Gov. Ned Lamont said last week that he supports an idea to double the 5-cent deposit and refund for certain cans and bottles. And while the so-called “bottle bill” still needs to go through the state legislature, increasing the deposit is an idea that Speaker of the House Matt Ritter recently said he also supports.
Right now, Connecticut residents redeem only about half of the bottles and cans eligible for a 5-cent refund.
Ritter told a group of environmental activists in January that doubling the “bottle bill” deposit from 5 to 10 cents would be his top environmental priority this session.
“I think there’s broad consensus in the legislature, both Democrat and Republican, on going from 5 to 10 cents,” Ritter said. “If we can’t do it this year, I’m not sure when we can.”
On Wednesday, Gov. Ned Lamont said he supports the idea.
“I think it makes some sense,” Lamont said. “We have an awful lot of waste … taken out of state. We’ve got to do a better job of recycling. And I think what Matt is talking about with the bottle bill is a good start.”
Environmentalists and many in the bottle redemption industry have argued for years that Connecticut needs to rework how certain bottles and cans are recycled. Proponents of increasing the deposit and refund believe that it would incentivize more recycling, reduce litter and cut down on the amount of waste tossed in curbside bins.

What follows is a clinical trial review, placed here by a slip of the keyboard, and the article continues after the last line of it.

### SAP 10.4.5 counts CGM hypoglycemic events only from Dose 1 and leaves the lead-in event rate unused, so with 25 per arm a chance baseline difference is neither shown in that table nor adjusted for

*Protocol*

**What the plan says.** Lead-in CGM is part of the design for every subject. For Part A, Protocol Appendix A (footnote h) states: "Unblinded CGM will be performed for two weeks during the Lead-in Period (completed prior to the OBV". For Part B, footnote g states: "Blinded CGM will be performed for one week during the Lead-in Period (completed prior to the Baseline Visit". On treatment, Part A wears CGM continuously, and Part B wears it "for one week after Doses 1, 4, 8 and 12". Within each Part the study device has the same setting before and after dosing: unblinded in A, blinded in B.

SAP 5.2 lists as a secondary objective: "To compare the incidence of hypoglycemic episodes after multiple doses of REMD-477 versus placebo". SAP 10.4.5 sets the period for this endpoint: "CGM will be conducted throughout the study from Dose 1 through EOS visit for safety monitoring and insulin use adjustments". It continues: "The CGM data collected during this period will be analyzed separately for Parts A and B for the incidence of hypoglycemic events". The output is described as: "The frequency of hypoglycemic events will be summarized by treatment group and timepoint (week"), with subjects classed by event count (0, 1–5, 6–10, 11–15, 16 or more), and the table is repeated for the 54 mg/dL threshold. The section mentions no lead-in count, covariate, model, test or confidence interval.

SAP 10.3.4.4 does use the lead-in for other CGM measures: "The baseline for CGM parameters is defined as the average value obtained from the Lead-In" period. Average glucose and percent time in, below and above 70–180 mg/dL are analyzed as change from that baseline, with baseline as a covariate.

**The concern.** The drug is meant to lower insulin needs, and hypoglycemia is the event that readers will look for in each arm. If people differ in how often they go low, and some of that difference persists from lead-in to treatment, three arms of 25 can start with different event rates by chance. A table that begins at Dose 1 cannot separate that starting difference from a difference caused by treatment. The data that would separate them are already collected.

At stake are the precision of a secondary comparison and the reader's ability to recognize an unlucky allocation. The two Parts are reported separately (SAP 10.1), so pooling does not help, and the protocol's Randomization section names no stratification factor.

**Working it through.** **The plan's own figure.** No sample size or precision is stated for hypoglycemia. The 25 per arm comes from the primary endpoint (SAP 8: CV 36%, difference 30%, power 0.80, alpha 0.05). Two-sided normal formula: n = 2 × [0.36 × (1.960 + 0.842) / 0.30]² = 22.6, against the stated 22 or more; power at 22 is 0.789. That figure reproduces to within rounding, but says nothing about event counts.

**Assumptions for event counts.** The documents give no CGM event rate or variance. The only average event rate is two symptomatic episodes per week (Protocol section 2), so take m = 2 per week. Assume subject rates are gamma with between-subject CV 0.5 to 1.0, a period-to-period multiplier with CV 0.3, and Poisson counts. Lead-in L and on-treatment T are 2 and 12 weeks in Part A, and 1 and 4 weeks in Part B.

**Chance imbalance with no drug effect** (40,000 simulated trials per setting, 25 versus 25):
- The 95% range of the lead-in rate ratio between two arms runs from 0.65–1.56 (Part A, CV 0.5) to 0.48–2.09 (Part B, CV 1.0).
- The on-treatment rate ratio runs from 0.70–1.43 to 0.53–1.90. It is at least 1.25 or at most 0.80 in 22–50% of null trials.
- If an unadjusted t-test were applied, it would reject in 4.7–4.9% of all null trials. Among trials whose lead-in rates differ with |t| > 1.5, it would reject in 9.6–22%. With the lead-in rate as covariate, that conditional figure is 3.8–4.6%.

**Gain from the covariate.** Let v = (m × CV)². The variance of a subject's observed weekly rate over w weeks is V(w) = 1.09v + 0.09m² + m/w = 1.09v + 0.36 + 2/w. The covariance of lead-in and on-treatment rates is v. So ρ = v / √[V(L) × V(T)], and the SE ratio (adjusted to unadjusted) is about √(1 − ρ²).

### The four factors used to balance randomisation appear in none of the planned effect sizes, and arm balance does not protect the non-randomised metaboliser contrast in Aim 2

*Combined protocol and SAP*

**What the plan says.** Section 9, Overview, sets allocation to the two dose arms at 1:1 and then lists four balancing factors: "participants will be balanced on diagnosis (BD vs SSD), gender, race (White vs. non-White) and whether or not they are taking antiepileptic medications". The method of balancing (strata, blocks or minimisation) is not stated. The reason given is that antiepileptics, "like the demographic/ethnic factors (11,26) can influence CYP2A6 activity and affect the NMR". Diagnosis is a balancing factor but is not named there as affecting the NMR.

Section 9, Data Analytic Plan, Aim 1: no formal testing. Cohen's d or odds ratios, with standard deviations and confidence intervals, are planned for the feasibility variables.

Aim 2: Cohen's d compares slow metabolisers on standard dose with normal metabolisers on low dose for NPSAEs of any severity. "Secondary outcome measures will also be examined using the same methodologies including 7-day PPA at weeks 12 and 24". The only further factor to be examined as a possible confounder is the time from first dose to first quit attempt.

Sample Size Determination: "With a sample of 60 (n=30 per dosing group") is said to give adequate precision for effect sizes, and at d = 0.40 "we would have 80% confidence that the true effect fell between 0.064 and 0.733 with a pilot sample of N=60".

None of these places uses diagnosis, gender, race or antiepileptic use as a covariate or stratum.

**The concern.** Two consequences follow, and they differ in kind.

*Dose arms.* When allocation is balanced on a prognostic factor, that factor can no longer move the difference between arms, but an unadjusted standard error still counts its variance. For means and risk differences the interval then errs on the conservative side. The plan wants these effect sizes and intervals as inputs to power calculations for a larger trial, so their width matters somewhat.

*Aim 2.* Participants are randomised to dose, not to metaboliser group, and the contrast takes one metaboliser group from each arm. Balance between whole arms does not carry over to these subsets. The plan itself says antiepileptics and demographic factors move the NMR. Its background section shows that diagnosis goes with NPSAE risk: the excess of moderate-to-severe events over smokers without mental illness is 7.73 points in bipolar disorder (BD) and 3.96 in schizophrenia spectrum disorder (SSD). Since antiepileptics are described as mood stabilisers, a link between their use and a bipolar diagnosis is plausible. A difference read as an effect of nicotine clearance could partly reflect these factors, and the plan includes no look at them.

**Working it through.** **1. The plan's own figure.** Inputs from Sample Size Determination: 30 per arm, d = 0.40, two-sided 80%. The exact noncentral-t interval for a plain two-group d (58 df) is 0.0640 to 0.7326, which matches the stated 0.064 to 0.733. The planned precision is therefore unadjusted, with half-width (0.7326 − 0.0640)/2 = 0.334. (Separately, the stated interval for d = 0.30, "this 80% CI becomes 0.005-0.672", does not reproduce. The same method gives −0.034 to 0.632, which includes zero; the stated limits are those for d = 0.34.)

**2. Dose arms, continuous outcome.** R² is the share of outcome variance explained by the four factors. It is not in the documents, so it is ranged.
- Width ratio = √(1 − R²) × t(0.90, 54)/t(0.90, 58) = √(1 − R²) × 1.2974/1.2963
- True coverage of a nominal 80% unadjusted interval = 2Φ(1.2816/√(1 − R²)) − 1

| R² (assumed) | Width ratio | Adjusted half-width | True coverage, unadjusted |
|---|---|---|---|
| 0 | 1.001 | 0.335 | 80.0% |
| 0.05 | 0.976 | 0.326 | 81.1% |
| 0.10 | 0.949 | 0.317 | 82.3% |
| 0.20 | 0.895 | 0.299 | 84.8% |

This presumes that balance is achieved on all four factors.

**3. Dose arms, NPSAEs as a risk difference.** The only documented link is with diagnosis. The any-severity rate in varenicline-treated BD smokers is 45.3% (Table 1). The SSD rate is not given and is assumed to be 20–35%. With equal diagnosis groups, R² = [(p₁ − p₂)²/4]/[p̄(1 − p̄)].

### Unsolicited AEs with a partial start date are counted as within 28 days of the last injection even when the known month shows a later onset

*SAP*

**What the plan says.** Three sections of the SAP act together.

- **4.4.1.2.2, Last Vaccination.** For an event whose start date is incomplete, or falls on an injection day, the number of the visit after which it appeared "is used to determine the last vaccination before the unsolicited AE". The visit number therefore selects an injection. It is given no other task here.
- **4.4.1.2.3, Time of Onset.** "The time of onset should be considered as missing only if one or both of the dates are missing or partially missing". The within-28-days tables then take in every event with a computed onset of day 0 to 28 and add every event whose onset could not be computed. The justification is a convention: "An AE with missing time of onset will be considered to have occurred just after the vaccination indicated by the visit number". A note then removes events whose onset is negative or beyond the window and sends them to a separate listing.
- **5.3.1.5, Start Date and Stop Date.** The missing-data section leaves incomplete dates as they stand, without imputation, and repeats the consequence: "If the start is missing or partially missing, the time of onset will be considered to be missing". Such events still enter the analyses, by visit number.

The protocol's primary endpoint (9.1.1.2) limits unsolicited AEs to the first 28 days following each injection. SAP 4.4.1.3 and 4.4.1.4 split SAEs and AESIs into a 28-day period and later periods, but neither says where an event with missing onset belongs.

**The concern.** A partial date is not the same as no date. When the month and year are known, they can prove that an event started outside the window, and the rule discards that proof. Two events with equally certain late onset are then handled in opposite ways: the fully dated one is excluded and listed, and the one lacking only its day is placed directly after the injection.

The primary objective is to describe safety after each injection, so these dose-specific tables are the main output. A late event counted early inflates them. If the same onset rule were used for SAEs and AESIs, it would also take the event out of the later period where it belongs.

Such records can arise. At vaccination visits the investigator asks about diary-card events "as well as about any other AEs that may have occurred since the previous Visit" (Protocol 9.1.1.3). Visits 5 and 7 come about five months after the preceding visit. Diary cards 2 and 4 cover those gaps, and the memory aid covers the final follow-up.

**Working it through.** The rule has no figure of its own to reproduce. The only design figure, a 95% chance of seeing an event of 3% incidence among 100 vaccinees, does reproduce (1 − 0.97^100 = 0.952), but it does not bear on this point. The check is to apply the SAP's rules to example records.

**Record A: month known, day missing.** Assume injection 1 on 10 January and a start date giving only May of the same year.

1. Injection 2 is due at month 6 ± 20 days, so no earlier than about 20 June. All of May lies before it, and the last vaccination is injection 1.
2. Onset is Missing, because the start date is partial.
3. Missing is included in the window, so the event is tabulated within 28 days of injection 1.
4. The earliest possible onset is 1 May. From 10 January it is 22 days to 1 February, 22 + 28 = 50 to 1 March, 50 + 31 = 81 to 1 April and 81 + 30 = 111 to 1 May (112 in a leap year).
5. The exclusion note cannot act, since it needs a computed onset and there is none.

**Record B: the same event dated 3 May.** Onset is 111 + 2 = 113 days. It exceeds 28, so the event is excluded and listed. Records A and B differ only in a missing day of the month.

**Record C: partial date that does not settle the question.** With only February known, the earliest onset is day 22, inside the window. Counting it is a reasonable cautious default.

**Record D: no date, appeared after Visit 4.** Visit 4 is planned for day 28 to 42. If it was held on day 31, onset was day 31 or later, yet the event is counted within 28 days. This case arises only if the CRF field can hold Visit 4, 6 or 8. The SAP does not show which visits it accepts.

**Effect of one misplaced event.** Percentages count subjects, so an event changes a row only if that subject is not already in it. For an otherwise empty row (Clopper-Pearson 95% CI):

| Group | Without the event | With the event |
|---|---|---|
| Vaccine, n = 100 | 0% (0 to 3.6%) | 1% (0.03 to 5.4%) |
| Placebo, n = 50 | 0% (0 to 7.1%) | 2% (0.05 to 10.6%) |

Connecticut’s general fund has historically pulled in millions of dollars each year from unclaimed bottle deposits.
But reducing the amount of garbage thrown away is becoming a more urgent concern for towns now that Hartford’s trash-to-energy plant is slated to close next year, potentially sending tens of thousands of tons of garbage to out-of-state landfills.
Local leaders worry the cost of transporting all that trash will be borne by local taxpayers and are looking for solutions now to reduce overall waste tonnage in their communities.
Christine Cohen, Democratic co-chair of the legislature’s environment committee, said Friday that her committee is discussing the 5-to-10-cent increase and that she expects to see a bill soon.
“This is likely to turn into a bill that includes solutions to deal with our bottles and cans in the state,” she said in an email.